Corruption was systemic. Syria’s $3 billion a year income from the oil industry should go straight into the state’s budget, but instead it went into the private coffers of the presidency, for example. It was controlled by the president, and very little was revealed about the way in which it was spent.

The maternal cousin of the president, Ramy Makhlouf, who owns Syria’s mobile phone network, was once said to control nearly 65 per cent of the country’s economy.

The claim may sound outrageous, but few doubt that the president’s family has accumulated immense wealth. The personal wealth of Bashar Al-Assad is said to be around $30 billion, his brother’s slightly less. His sister is said to own assets worth about $5 billion.

When the president’s paternal uncle died, his heirs started squabbling over his estate, and as the dispute dragged on it transpired that the estate was worth $5 billion, including properties in Syria, Europe, the US and Asia.

Rifaat Al-Assad, another paternal uncle, fled to France with wealth that no one has been able to estimate. However, it is common knowledge that he owns extensive property in various European countries.

One member of the family controlled a private port in Latakia set aside for smuggling and guarded by a private security team. In one incident, the team fired at army helicopters chasing one of its boats. The regime did not investigate the incident and showed no interest in closing the port.

Loyalist gangs have intimidated and repressed all possible opponents. Over the years, the regime has used them to detain thousands of opponents without trial.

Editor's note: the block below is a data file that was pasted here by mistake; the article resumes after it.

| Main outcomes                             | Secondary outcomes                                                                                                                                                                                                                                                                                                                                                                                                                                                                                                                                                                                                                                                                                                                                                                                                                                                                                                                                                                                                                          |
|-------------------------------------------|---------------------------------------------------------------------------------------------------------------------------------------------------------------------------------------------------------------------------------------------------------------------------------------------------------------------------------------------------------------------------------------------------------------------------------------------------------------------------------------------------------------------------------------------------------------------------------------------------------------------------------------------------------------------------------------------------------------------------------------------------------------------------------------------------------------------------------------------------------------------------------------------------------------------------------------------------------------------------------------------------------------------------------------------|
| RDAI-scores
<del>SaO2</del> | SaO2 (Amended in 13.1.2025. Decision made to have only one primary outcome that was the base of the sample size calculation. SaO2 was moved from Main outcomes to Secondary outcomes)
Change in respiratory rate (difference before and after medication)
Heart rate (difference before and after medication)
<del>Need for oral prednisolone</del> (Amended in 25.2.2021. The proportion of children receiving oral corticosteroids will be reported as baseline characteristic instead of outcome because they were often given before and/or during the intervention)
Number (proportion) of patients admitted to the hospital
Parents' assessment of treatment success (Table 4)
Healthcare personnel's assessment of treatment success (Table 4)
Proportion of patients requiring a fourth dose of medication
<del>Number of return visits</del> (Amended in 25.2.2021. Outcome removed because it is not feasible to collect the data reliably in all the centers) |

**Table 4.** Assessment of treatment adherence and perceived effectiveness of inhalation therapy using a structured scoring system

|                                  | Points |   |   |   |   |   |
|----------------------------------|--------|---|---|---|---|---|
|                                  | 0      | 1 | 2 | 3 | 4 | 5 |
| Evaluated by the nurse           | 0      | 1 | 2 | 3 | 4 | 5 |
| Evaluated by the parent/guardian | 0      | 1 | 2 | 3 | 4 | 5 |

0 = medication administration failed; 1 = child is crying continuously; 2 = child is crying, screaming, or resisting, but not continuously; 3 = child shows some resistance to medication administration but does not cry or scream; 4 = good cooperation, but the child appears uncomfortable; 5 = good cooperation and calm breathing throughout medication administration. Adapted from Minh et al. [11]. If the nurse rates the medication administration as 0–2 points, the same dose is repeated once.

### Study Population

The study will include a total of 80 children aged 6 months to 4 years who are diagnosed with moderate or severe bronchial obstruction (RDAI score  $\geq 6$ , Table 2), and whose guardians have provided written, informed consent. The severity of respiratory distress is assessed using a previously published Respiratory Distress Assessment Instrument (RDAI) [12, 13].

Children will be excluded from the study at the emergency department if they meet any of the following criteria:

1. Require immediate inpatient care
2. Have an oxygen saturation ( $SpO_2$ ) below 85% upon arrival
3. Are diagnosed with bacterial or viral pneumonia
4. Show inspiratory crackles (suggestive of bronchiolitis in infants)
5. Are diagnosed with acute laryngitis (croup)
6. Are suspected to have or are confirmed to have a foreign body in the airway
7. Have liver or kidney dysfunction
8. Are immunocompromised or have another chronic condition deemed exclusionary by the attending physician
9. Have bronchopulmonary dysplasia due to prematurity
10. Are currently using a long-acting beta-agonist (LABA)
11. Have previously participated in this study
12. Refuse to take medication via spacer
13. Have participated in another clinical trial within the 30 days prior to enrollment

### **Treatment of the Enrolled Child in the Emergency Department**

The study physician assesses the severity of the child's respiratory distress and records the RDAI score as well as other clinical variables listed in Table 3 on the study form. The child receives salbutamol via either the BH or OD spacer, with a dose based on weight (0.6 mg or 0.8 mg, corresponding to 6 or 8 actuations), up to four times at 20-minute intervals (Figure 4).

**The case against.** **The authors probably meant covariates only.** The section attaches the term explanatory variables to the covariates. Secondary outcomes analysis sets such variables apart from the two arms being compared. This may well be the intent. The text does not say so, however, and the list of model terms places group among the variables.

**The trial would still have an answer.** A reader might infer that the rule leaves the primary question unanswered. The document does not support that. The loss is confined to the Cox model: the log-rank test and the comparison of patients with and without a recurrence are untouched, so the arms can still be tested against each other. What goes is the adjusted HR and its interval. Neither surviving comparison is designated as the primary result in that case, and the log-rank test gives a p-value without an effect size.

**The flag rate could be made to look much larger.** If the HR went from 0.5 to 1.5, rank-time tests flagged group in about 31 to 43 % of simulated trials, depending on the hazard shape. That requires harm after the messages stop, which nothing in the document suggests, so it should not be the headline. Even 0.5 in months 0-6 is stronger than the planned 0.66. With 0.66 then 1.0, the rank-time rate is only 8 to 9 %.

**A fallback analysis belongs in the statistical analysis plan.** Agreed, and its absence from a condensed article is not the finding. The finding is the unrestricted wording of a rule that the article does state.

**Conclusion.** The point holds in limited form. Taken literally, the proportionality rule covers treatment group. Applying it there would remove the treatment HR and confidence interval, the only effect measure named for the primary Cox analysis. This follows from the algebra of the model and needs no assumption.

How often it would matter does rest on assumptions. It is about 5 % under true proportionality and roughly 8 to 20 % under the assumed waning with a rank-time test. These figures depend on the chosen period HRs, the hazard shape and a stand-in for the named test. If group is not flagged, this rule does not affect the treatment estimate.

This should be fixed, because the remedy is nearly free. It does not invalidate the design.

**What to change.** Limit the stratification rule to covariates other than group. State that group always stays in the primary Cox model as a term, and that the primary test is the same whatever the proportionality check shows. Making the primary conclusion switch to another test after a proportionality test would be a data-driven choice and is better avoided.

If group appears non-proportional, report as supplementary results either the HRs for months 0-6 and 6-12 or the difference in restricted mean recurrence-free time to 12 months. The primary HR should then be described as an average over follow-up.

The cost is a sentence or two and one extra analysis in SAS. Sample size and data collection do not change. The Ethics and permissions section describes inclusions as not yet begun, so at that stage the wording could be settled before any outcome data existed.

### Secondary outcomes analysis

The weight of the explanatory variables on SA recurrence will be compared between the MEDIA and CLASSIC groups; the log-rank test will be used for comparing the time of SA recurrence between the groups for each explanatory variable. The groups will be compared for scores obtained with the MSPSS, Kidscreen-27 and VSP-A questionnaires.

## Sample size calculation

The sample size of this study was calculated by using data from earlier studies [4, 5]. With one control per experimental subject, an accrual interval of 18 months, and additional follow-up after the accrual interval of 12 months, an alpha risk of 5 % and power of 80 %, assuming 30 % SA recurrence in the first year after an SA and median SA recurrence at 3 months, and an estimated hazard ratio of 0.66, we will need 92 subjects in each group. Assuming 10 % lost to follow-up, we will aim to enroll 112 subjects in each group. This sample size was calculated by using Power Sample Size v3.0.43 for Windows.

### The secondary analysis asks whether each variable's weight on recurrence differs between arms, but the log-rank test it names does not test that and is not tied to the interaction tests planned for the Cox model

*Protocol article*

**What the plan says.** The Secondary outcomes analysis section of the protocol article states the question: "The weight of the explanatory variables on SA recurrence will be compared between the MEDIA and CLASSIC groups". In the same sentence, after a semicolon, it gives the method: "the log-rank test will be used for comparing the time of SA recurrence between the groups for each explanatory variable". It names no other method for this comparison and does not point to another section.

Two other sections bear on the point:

The brutality of the gangs and the regime’s security apparatus was never as clear as it was during the Hama massacre of 1982, during which thousands of Syrian Muslim Brotherhood supporters were killed.

Since the first days of the present conflict, the regime’s security services have looted houses in areas under their control. The practice then caught on, and before long the regime’s auxiliaries had joined in the action. Homes and businesses were pillaged, and private property was systematically destroyed. The perpetrators knew that they could act with impunity, as the regime was too busy to try to control them.

On the other side of the divide, groups claiming to be part of the opposition have found that they can do the same. As the country fell apart, criminal activities became a way of life. Anyone who had a gun used it, if not in battle then for personal gain. Kidnappings became widespread; gangs believed to be connected to the regime were rumoured to be trading in human organs.